Also, provide employees with varied, adaptive and flexible roles so they acquire cross-functional knowledge and training.

Diversity leaders will need to be involved in role design and creation of flexible work systems to ensure that employees of all backgrounds and needs are considered.

Digitalisation of virtual communication tools

In a post-COVID-19 world, organisations and governments will continue working online and will conduct part of the inner and inter organisational communication using digital and virtual platforms.

Face-to-face training may be a thing of the past in most organisations.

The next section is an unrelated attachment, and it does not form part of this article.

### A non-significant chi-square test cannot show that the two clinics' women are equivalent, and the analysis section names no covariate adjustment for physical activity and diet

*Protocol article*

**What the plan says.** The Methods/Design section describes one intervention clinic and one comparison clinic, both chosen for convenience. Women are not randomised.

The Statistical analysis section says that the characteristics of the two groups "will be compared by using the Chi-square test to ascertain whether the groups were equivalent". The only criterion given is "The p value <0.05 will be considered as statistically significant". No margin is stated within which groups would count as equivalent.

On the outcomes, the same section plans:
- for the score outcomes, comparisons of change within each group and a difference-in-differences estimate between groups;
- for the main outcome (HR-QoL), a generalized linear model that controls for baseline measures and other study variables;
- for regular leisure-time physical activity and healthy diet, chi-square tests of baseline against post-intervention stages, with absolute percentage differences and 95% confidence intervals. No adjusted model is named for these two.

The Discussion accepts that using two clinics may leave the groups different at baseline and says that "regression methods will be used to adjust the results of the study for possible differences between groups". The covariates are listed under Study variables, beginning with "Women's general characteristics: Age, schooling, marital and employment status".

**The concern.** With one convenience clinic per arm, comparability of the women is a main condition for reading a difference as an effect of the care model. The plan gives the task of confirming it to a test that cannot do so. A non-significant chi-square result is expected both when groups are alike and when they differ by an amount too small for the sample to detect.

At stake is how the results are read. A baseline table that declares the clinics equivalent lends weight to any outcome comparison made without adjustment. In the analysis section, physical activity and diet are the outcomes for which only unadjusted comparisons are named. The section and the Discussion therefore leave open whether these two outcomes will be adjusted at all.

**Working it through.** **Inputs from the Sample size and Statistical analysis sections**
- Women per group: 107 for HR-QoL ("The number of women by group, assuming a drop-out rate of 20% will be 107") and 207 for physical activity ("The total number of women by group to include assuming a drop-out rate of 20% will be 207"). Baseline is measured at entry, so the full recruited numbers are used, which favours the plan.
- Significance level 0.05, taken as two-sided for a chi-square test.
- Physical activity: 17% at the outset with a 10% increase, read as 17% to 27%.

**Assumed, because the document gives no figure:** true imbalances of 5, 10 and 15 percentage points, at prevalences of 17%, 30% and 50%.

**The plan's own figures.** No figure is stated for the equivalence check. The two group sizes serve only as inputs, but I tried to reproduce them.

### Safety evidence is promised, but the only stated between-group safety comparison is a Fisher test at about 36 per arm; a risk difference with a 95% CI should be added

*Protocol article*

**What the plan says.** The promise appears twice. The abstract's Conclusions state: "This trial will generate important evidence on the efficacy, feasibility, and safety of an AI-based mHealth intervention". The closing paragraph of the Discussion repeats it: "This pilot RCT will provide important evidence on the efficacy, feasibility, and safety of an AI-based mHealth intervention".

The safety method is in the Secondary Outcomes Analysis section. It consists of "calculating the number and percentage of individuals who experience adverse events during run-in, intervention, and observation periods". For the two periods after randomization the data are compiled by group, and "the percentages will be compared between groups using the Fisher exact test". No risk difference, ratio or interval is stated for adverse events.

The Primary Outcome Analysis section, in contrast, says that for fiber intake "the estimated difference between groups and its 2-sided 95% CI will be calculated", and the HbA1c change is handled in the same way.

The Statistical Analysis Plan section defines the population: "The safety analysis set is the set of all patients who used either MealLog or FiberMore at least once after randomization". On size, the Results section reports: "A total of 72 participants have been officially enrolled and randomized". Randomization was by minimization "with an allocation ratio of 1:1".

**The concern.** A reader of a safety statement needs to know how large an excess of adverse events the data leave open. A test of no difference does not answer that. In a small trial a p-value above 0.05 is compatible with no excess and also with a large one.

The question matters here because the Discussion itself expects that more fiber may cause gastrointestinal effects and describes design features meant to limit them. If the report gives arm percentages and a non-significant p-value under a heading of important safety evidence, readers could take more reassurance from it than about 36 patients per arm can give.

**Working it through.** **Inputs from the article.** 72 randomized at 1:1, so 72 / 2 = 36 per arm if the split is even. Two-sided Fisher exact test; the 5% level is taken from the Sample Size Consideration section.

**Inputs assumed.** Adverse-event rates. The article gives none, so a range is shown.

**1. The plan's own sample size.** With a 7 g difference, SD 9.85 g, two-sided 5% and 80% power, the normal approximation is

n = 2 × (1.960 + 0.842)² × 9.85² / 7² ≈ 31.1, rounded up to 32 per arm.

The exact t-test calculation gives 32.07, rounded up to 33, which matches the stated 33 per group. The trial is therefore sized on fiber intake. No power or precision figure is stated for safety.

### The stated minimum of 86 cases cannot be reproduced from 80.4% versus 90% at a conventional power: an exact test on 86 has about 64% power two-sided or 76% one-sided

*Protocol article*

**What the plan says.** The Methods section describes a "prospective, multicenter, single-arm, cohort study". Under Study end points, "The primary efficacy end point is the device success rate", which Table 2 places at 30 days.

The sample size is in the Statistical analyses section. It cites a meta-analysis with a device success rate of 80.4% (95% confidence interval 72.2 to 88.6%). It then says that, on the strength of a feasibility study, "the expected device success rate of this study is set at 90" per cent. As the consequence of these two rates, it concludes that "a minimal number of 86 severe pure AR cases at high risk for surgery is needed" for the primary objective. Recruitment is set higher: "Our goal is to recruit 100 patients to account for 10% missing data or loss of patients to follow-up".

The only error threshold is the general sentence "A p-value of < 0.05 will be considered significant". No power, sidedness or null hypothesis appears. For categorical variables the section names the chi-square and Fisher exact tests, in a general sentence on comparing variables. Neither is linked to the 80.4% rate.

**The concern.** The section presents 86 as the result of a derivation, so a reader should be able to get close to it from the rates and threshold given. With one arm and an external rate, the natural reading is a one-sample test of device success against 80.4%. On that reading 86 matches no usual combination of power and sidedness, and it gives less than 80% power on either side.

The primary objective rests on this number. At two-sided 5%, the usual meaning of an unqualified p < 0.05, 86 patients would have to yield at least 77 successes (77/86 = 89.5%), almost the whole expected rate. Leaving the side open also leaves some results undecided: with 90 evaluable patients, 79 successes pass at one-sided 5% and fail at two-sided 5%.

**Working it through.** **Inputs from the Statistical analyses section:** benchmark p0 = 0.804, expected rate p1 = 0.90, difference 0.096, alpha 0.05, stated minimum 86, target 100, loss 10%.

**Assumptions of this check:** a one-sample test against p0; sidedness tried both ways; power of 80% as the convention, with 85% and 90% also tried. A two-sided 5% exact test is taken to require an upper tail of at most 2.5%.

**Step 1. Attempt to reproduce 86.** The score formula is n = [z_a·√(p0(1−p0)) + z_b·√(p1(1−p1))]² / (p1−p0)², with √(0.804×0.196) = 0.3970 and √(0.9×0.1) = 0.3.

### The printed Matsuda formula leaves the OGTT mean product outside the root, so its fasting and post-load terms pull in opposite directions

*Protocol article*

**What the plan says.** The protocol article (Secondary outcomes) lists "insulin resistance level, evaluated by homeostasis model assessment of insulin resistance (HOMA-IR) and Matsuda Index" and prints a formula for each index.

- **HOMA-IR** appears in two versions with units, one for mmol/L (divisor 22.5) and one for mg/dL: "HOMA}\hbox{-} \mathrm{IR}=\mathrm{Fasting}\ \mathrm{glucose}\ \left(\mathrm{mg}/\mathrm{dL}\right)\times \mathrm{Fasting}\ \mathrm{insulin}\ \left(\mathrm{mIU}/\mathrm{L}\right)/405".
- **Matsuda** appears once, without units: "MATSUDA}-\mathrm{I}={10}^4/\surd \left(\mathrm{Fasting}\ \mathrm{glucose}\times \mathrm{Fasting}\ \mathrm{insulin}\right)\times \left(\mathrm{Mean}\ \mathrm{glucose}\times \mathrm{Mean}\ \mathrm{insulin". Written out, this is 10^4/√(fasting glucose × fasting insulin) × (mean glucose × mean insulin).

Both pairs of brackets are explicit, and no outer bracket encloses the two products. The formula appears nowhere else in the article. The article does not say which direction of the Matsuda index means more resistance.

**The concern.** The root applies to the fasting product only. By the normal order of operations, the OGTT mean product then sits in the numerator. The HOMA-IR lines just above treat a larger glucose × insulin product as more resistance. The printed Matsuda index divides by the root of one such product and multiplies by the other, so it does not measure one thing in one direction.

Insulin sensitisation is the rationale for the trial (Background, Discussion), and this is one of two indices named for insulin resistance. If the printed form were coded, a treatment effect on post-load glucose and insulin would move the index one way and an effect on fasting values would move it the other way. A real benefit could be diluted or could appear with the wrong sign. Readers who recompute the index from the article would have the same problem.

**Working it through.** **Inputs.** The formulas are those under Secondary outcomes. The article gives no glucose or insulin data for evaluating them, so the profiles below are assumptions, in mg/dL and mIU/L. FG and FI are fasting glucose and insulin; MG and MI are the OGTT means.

During this pandemic, businesses that have typically relied on face-to-face or classroom learning will have to develop a proof of concept for learning using the latest online technologies.

Zoom has done a good job of enlightening businesses and consumers of just how accessible and flexible technology is.

It will be noted that the remote working model and increased leverage on digital technologies will increase the need to upskill and reskill the workforce for them to be well equipped with new technologies.

The COVID-19 crisis is the ultimate test of management and leadership.

Leading during an extended crisis requires having an effective team and solid relationships.

Leaders are not just called upon to make decisions. They should make sure that their decisions are effectively, clearly and continually communicated to employees who are grappling with uncertainty over their jobs and who may be overwhelmed with good, bad, and indifferent information.